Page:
Here is information about the concerts for which my passes are shown in the photo above:
Top row, from left: Light of Day 2020 in Asbury Park, Montclair and elsewhere (Bruce Springsteen, Joe Grushecky, Willie Nile, Remember Jones, others); Net Aid at Giants Stadium, East Rutherford, Oct. 9, 1999 (Bono, Wyclef Jean, Sting, Jimmy Page & the Black Crowes, others); Black Potatoe Music Festival at Red Mill Museum, Clinton, July 13-16, 2006 (Matt Angus Thing, Chris Barron, Danielia Cotton, Ellis Paul, others); Liberty R&B and Jazz Festival at Liberty State Park, Jersey City, Sept. 14, 2008 (Aretha Franklin, Erykah Badu, Kem, others); GlobalFEST at Joe’s Pub, N.Y., Jan. 8, 2005 (Antibalas Afrobeat Orchestra, Spanish Harlem Orchestra, Juana Molina, Ollabelle, others); New Jersey Hall of Fame induction ceremony at Paramount Theatre, Asbury Park, Oct. 27, 2019 (Southside Johnny, The Smithereens, Jason Alexander, others); Jukestock (Southside Johnny & the Asbury Jukes convention) at Tinton Falls Holiday Inn, March 2-4, 2001; Paul Robeson Gala Tribute at NJPAC, Newark, Nov. 28, 2000 (Whitney Houston, Cissy Houston, Branford Marsalis, others).
Middle row, from left: Pete Townshend (with guest Eddie Vedder) at Supper Club, N.Y., July 29, 1999; Union County MusicFest at Nomahegan Park, Cranford (Chuck Berry, Fountains of Wayne, The Smithereens, others); Live Earth at Giants Stadium, East Rutherford, July 7, 2007 (The Police, Roger Waters, Bon Jovi, Kanye West, others); Farm Aid at Randall’s Island, N.Y., Sept. 9, 2007 (Willie Nelson, Neil Young, Merle Haggard, Allman Brothers Band, others); Bruce Springsteen & the E Street Band at Giants Stadium, East Rutherford, July 15, 2003; The Music of Elton John and Bernie Taupin at Carnegie Hall, N.Y., Oct. 10, 2007 (Shawn Colvin, Aimee Mann, Roger McGuinn, others); Bonnie Raitt & Friends taping for VH1’s “Decades Rock Live!” at Trump Taj Mahal, Atlantic City, Sept. 30, 2005 (Norah Jones, Ben Harper, Alison Krauss, Keb’ Mo’).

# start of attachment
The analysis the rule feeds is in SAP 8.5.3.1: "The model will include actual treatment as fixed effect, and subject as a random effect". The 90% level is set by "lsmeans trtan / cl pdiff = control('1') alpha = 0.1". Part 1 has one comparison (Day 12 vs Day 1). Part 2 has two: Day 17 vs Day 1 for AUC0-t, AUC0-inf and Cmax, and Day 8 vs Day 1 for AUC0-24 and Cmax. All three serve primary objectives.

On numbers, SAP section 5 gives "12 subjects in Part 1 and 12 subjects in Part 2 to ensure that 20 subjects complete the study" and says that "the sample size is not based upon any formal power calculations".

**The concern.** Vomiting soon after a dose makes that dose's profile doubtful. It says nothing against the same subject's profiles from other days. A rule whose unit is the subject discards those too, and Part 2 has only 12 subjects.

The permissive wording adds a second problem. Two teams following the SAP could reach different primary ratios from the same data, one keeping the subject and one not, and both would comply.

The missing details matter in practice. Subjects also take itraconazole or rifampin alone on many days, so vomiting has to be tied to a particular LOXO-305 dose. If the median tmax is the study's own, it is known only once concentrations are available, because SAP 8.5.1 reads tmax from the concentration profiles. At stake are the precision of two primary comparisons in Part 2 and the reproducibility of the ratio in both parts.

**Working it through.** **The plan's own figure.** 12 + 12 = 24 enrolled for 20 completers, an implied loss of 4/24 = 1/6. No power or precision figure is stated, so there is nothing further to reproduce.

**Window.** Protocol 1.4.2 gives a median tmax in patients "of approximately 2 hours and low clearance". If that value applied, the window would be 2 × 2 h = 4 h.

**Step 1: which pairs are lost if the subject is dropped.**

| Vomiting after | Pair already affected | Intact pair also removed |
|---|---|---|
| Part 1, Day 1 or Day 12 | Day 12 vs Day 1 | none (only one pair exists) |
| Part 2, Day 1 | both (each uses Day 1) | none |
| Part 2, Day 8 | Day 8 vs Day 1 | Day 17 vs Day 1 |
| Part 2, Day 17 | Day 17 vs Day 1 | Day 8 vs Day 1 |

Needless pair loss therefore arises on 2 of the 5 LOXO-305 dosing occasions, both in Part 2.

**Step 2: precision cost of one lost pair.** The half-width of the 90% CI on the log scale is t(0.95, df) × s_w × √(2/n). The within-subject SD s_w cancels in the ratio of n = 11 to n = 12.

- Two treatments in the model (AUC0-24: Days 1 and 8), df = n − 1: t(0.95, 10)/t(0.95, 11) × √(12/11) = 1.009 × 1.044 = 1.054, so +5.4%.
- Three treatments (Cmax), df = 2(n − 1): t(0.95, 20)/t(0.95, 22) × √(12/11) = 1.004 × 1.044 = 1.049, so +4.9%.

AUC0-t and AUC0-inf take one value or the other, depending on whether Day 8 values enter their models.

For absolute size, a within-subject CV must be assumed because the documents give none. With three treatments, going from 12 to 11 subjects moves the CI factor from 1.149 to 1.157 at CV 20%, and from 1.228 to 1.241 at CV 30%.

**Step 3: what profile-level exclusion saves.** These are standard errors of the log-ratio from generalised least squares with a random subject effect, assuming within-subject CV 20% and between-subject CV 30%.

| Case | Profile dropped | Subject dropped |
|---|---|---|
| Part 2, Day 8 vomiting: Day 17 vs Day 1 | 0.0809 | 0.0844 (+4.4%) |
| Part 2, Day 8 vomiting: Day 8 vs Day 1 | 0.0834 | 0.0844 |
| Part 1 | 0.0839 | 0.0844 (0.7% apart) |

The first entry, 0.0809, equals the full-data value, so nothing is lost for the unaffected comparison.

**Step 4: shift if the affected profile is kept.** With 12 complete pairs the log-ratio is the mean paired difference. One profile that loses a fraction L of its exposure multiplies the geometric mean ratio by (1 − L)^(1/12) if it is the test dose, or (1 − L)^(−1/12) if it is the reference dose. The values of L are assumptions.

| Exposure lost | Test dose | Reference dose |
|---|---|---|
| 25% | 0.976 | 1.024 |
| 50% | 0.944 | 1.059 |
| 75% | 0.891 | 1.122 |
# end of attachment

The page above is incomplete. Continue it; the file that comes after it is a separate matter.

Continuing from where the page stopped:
Bottom row, from left: Bob Dylan’s 30th Anniversary Concert Celebration (aka Bobfest) at Madison Square Garden, N.Y., Oct. 16, 1992 (George Harrison, Neil Young, Eric Clapton, Tom Petty, others); Little Steven’s International Underground Garage Festival at Randall’s Island, N.Y., Aug. 14, 2004 (Iggy & the Stooges, New York Dolls, The Strokes, Bo Diddley, others); Leonard Cohen at Beacon Theatre, N.Y., Feb. 19, 2009; The Concert for the Rock and Roll Hall of Fame at Municipal Stadium, Cleveland, Sept. 2, 1995 (Bob Dylan, Chuck Berry, Aretha Franklin, James Brown, Bruce Springsteen & the E Street Band, others); Rock and Roll Hall of Fame Induction Ceremony at Waldorf Astoria Hotel, New York, March 15, 1999 (Paul McCartney, Bruce Springsteen & the E Street Band, Eric Clapton, others); A Day in the Garden at Max Yasgur’s Farm, Bethel, N.Y., Aug. 15, 1998 (Joni Mitchell, Lou Reed, Pete Townshend, others); 25th Anniversary Rock and Roll Hall of Fame Concerts at Madison Square Garden, N.Y., Oct. 29-30, 2009 (Bruce Springsteen & the E Street Band, U2, Stevie Wonder, Paul Simon, Patti Smith, others).